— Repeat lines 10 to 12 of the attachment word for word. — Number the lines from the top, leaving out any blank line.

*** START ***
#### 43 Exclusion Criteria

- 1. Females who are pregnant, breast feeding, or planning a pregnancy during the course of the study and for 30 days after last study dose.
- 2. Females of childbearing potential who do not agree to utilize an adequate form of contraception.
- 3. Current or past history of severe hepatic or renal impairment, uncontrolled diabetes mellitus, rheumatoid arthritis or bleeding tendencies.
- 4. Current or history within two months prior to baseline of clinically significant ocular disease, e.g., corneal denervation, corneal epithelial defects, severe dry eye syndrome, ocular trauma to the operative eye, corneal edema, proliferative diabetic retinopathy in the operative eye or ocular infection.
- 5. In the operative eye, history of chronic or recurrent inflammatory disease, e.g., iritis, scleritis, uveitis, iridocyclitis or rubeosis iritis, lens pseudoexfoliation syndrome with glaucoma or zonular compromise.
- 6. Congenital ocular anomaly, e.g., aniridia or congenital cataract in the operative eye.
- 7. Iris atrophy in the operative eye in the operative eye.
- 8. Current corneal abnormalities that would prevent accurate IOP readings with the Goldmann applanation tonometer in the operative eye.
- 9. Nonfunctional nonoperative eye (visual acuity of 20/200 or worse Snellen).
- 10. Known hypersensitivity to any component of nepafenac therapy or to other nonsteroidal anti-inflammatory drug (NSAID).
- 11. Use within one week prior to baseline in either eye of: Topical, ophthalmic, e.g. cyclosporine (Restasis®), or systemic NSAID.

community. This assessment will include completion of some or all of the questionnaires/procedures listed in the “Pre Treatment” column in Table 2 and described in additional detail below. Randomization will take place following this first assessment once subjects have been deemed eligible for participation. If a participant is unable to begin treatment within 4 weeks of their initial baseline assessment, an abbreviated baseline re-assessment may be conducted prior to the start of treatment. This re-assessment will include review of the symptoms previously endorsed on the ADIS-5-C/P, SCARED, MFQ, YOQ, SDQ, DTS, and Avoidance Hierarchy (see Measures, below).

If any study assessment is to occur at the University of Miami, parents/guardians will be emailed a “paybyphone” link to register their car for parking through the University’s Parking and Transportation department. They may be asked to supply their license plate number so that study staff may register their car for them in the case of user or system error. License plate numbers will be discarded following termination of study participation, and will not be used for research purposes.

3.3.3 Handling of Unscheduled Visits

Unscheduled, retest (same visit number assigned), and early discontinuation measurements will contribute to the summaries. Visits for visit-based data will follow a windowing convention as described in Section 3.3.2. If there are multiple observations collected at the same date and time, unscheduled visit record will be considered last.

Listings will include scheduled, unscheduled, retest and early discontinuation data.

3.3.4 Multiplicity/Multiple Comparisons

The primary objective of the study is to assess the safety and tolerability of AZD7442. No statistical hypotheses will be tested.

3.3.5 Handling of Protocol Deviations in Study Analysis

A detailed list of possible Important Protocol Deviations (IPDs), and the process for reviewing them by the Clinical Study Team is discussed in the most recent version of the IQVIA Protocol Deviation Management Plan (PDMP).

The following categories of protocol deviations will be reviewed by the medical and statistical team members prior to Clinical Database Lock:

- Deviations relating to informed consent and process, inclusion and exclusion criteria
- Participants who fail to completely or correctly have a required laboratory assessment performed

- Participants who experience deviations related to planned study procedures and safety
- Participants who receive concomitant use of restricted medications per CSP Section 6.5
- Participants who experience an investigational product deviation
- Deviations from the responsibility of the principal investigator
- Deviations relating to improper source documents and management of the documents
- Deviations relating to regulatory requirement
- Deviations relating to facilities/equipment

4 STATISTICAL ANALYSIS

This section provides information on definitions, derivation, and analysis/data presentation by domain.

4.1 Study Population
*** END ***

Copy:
- 9. Nonfunctional nonoperative eye (visual acuity of 20/200 or worse Snellen).
- 10. Known hypersensitivity to any component of nepafenac therapy or to other nonsteroidal anti-inflammatory drug (NSAID).
- 11. Use within one week prior to baseline in either eye of: Topical, ophthalmic, e.g. cyclosporine (Restasis®), or systemic NSAID.